From the station in Assen, we headed to Amsterdam, again with a change in Amersfoort*, arriving at Central Station in Amsterdam about 8:30 PM,. Our hotel was just a short walk from the station. 
It was once again, quite a day, well spent!

Up bright and early on a cloudy, rain-threatening Thursday morning. We left the hotel with umbrella in hand to visit our list of must-see places and sites, which included the Anne Frank House, Jewish Museum, and Synagogue at Lekstraat 61. It was this very synagogue where Albert, on his 13th birthday, became a Bar-Mitzvah in October 1945, only 4 months after the passing of our father Z”L.

Amsterdam must be the bicycle capital of the world, or close to it.. Women & men, in office attire, were pedaling away, smoothly negotiating narrow streets and motor traffic, and seeming not to miss a beat.. There were women with children in baskets on the handle bars, or on a 2nd rear seat. Many were on cell phone ( we didn’t see anyone texting!!). During a few periods of rain, umbrellas were unfurled. 
Amsterdam, of course, has many canals, which gives this old city a unique and beautiful look. Narrow buildings have big hooks high up to enable furniture and other large objects to be easily hoisted up to upper floor apartments or offices.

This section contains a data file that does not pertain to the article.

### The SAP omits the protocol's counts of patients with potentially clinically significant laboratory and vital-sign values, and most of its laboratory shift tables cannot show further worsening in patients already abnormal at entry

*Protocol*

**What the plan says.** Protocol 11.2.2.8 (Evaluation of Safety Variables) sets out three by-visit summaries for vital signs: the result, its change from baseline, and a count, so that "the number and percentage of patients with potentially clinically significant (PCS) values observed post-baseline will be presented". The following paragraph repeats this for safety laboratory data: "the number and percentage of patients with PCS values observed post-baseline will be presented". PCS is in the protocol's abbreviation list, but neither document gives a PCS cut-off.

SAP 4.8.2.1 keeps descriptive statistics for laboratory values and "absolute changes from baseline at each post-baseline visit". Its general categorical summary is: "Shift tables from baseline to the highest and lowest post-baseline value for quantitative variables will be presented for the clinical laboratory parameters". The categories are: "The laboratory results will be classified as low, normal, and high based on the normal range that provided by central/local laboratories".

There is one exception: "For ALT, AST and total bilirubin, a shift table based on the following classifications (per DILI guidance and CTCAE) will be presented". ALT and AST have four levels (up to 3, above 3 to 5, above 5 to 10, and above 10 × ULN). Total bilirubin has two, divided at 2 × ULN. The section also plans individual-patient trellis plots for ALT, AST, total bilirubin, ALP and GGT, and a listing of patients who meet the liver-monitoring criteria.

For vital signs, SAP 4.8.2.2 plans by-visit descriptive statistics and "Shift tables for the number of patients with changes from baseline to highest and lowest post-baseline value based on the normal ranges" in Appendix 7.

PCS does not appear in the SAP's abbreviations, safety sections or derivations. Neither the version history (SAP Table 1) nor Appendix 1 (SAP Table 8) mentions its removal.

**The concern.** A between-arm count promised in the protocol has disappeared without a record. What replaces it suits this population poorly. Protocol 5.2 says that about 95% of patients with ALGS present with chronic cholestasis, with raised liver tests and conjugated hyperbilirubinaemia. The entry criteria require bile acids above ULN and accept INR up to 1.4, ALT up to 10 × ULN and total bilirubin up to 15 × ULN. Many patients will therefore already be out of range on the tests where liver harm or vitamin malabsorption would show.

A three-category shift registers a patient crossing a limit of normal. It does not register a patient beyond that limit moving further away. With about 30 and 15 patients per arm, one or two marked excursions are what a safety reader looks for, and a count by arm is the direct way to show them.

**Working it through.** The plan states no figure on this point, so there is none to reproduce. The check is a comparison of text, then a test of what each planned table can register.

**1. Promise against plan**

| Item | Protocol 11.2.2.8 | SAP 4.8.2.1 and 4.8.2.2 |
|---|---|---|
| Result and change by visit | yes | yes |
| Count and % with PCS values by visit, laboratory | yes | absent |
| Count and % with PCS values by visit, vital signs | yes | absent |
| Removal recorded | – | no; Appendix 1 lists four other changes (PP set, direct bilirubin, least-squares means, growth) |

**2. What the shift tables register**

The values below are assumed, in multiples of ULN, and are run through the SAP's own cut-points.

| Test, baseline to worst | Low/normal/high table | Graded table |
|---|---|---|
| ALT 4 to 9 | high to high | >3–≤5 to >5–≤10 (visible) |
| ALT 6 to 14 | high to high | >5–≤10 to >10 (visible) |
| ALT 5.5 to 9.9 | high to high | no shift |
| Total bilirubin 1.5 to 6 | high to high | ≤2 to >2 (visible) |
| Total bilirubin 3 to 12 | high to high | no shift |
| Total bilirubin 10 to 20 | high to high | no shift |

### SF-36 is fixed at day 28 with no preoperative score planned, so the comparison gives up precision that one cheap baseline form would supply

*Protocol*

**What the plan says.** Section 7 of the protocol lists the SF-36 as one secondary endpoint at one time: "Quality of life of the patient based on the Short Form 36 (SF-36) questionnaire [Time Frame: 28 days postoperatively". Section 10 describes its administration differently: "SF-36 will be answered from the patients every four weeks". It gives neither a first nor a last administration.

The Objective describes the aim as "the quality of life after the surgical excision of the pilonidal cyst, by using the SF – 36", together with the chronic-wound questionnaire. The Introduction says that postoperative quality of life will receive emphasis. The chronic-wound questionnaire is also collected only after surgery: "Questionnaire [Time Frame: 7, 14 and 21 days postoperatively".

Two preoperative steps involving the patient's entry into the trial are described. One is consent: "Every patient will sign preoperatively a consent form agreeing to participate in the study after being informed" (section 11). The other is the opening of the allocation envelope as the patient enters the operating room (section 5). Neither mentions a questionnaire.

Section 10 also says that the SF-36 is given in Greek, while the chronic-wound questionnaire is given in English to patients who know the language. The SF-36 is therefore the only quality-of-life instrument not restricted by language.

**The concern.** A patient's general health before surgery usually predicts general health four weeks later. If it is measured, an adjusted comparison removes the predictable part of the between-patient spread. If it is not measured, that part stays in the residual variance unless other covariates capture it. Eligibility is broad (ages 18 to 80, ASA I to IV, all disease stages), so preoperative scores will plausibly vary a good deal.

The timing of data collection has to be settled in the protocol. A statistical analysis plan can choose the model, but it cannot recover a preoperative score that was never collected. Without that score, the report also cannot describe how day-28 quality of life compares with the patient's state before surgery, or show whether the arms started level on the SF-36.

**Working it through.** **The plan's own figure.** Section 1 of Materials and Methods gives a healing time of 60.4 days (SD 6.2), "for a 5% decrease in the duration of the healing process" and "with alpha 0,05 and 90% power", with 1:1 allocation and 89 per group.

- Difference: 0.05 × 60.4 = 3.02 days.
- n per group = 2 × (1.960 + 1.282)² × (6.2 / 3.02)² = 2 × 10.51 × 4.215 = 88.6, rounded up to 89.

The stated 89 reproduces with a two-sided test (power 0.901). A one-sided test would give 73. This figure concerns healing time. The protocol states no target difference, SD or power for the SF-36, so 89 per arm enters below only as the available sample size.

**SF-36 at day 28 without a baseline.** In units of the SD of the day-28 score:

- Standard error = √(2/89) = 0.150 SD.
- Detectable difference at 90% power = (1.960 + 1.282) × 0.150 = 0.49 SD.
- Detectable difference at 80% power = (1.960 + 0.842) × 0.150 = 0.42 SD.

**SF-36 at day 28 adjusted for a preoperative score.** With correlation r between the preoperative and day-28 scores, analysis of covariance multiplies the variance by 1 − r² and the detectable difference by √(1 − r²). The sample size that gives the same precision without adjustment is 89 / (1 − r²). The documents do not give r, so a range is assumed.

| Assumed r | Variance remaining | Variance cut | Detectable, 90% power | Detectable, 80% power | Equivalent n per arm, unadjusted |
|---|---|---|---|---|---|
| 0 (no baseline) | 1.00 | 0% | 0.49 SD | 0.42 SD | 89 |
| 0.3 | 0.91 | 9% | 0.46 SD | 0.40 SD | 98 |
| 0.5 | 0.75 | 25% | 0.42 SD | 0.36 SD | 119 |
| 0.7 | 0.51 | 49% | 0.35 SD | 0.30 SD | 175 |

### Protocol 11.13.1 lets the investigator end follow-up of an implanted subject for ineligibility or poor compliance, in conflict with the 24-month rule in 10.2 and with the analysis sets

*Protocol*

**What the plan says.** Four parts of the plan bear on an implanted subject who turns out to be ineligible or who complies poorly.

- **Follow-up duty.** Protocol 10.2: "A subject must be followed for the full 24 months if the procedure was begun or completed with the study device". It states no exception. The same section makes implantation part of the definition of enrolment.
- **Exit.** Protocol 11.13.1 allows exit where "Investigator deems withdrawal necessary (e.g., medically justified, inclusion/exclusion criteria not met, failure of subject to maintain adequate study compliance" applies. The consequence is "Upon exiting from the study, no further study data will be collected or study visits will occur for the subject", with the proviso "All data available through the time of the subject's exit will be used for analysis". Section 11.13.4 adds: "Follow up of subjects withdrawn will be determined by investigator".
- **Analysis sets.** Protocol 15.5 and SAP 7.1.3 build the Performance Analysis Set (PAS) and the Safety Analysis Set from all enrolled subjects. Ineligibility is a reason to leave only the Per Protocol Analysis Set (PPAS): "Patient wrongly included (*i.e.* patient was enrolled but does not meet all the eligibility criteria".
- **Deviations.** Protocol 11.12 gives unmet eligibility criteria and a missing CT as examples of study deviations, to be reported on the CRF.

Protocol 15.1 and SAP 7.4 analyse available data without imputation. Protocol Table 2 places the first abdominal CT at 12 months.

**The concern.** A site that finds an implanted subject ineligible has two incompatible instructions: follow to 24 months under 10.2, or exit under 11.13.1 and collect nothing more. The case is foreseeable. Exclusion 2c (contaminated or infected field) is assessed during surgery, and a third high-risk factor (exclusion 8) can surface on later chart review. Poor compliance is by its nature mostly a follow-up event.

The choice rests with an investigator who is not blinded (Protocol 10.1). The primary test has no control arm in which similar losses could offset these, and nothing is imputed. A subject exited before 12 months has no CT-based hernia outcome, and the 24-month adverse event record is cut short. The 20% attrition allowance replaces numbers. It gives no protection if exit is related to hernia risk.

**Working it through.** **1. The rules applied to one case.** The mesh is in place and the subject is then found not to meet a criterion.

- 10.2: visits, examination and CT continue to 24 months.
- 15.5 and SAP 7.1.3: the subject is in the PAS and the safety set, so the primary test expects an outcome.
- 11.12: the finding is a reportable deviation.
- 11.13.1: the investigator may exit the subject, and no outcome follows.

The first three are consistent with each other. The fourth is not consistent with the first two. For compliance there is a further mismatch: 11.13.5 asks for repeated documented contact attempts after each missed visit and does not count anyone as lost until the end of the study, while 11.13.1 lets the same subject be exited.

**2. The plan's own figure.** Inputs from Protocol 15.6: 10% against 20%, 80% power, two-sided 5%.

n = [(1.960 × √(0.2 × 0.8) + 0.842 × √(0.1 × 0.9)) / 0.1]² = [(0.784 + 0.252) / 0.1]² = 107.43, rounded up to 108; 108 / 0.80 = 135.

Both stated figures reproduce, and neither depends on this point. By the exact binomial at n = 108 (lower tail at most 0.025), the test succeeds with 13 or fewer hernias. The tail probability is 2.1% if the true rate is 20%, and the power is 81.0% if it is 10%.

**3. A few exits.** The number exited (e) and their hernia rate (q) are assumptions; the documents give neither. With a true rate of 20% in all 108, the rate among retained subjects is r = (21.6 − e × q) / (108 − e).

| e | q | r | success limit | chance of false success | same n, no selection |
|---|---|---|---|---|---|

The long line at the Anne Frank House was one that Nathaniel & I experienced, together with our daughter Susan, on a previous visit, but the line moved quickly. David & Gavriel, as did Nathaniel and I, found the annex fascinating; we read the many posted notes and inscriptions describing the events of the Frank family’s long, difficult, and frightening stay, until exposed by a Nazi sympathizer. .
If you haven’t already done so, be sure to visit this landmark on your visit to Amsterdam, which is possibly the most visited site in Holland.
Just recently heard in the news that the famous 150 year old Chestnut tree outside the Anne Frank House, the one which gave Anne so much hope, finally toppled over in a storm, and no longer graces this shrine.

I had prepared lunch back at the hotel, and being already early afternoon, we were hungry. We found a bench and had a very nice outdoor lunch, after which we took a tram to get us to the Jewish Museum.
There is much Dutch Jewish history at the museum to understand, and to appreciate the rich culture brought to this country by its Jewish inhabitants.
It was sad to learn that the small remnant of Jews that remained at war’s end was at first coolly welcomed back to their native Nederland. A great disappointment to them.As a consequence, a number of Dutch Jewish families left Holland to settle in more hospitable countries, notably Israel.

After our visit to the Lekstraat Synagogue, we stopped for our evening meal at a nearby kosher restaurant. It was not expensive, and the food was quite good.

A tram took us back to the area of our hotel, where we did some more walking and exploring. Much new construction was going on in the area. We even stopped to watch some sport being played on a sandlot.Gavi actually had to tell me that the sport we were watching was soccer!